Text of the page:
Violet, Klaus, and Sunny Baudelaire are intelligent children. They are charming, and resourceful, and have pleasant facial features. Unfortunately, they are exceptionally unlucky.
In the first two books alone, the three youngsters encounter a greedy and repulsive villain, itchy clothing, a disastrous fire, a plot to steal their fortune, a lumpy bed, a deadly serpent, a large brass reading lamp, a long knife, and a terrible odour.
In the tradition of great storytellers, from Dickens to Dahl, comes an exquisitely dark comedy that is both literary and irreverent, hilarious and deftly crafted. Never before has a tale of three likeable and unfortunate children been quite so enchanting, or quite so uproariously unhappy.
Spoiler Alert: The Reptile Room is the sequel in A Series of Unfortunate Events series, the first being The Bad Beginning, which means spoilers may run rampant in this review.
When it came to The Bad Beginning I said it was frustrating. The Reptile Room? Infuriating. I’m trying to think of the writing more so than the characters, but it’s difficult to divorce the two from each other.
I’ll begin with why I find The Reptile Room infuriating. The adults; it all comes down to the adults. Ugh. They’re so moronic! Why? Just, why? There’s several reasons why I can think of the need for the adults to be completely and utterly hopeless. The first is this series is for a young audience, not quite little children, but definitely for middle graders. How many middle graders think adults are idiots and find them difficult to communicate with? We’ve all been there. That time when you’re not quite old enough to take charge of your own life, but you are old enough to begin to understand. When we’re growing up it is common for adults to make us feel as though we’re too precious to get our feelings across; we’re too precious to be taken seriously.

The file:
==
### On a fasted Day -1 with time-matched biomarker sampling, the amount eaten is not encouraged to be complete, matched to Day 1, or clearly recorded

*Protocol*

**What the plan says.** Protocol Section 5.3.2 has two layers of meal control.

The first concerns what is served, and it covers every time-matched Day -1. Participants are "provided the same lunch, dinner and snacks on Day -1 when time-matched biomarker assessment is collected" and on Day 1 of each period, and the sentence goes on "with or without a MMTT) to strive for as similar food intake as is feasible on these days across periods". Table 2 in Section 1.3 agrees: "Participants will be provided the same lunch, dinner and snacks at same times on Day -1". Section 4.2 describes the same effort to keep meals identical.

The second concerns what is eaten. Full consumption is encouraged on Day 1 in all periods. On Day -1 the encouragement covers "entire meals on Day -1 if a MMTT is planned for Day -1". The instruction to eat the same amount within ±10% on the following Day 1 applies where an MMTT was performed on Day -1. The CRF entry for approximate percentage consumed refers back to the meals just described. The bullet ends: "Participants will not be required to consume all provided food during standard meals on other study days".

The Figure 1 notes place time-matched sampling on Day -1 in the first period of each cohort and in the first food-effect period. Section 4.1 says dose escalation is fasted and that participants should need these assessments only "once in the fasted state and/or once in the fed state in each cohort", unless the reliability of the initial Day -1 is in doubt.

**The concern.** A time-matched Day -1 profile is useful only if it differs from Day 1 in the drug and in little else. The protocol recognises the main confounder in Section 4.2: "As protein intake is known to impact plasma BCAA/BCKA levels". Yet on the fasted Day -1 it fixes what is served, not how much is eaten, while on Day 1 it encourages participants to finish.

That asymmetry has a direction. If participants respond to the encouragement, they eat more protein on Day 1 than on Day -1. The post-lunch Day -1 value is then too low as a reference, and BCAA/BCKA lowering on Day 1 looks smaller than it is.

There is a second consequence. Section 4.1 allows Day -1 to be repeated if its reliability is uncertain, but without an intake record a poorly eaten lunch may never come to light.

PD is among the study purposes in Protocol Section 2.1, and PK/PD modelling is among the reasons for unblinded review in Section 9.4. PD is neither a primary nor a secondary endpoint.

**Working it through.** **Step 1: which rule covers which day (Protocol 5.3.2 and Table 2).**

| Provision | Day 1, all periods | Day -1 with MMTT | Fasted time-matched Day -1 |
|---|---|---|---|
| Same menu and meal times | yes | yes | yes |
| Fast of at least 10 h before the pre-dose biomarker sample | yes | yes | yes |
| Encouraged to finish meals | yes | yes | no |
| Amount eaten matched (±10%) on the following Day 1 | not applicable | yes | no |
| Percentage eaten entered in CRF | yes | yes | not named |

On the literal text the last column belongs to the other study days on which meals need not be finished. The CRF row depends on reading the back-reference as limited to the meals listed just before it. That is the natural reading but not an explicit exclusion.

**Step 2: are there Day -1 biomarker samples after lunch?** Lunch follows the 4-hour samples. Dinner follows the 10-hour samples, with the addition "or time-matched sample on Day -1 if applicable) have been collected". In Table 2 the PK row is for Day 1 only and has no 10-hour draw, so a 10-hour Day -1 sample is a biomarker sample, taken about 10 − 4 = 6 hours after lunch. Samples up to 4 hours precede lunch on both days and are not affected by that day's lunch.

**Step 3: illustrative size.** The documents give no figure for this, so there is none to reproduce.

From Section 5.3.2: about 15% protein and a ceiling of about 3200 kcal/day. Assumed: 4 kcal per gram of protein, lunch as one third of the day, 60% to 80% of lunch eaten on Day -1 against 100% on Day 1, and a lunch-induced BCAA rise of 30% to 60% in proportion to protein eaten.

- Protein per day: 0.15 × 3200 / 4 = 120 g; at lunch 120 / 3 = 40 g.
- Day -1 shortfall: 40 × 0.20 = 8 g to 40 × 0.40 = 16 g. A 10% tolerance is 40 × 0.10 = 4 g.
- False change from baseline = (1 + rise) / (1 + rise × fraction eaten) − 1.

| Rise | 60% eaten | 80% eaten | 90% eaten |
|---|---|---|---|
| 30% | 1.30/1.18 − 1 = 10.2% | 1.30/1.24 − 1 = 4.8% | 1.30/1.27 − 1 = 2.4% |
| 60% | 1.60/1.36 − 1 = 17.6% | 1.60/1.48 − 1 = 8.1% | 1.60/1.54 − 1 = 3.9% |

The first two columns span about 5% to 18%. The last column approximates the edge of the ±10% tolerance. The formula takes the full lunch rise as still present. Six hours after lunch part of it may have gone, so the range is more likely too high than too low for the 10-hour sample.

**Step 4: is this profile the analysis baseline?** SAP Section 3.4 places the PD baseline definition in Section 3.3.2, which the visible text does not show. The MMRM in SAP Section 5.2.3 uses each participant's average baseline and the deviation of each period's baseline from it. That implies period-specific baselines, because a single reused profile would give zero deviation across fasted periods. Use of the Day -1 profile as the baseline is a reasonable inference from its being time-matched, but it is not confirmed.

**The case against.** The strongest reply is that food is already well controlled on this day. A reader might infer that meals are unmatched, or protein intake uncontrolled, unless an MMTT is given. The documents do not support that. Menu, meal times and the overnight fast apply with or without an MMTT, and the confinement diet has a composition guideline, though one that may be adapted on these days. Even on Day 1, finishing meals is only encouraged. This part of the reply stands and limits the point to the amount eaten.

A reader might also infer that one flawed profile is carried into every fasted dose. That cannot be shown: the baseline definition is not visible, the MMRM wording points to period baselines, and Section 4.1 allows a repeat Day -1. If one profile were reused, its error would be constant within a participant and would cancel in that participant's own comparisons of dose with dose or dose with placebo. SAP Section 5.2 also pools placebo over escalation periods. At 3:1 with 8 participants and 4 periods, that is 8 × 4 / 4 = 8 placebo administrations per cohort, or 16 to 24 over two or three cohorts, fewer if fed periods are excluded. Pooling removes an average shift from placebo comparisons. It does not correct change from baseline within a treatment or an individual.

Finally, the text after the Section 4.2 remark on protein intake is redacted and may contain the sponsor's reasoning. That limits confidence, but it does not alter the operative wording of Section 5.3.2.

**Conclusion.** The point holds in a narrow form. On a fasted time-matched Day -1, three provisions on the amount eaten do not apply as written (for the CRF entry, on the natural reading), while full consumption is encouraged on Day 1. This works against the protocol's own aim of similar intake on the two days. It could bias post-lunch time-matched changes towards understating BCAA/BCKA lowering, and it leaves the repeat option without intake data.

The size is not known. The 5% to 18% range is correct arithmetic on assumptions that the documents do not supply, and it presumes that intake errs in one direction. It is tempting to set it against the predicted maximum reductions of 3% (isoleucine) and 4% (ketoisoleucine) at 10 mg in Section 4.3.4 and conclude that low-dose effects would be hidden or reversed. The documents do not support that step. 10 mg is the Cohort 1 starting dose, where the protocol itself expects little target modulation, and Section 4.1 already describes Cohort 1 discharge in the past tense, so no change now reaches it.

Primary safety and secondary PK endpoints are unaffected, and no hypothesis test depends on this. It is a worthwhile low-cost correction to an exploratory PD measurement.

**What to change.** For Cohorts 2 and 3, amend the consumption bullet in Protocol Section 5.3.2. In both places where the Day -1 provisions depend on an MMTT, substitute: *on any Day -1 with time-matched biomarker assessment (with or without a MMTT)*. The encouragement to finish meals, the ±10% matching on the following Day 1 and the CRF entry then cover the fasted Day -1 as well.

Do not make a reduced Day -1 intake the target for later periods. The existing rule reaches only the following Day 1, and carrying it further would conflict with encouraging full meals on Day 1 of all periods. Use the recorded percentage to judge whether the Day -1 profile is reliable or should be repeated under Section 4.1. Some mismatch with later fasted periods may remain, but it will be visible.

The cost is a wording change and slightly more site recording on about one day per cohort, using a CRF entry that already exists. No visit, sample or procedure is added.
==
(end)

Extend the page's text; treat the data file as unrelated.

In making the adults in The Reptile Room aggravatingly daft, this magnifies the feelings of young adults being excluded when they should be heard more often. I can understand that, but not all adults are dingbats who don’t listen. Mr Poe for instance, telling Klaus it’s rude to interrupt only to interrupt the children time and time again.
I want to slap Mr Poe.
Seriously, there’s a crazy person after their fortune and willing to harm anyone to get to it, he has put on an elaborate play in the past to marry Violet and bamboozled everyone while he was doing it. Why can’t they learn from their mistakes? Why can’t they be more wary when it comes to the insipid schemes Count Olaf comes up with? It’s not like Olaf was caught. He got away in The Bad Beginning. Count Olaf, I despise him so much, is insane and I just…. I can’t…
Another reason I can think of for the adults to be brainless twits is to help further the plot. The children wouldn’t be forced to come up with inventing ways of foiling Olaf’s plans if the adults could just… not… it’s so vexing!
I’m perplexed. I want to keep reading. The children are adorable, the writing is done well, and I want to see how the story actually ends. Except, I don’t know if I can handle the confounding ineptitude of the adults. I’ve been told they only get dumber. This leads me to wonder if by the 13th novel the adults are left drooling in a corner because they’ve been lobotomised. I mean, how can they get any dumber? HOW?
After all that, I’d still recommend The Reptile Room for its intended audience.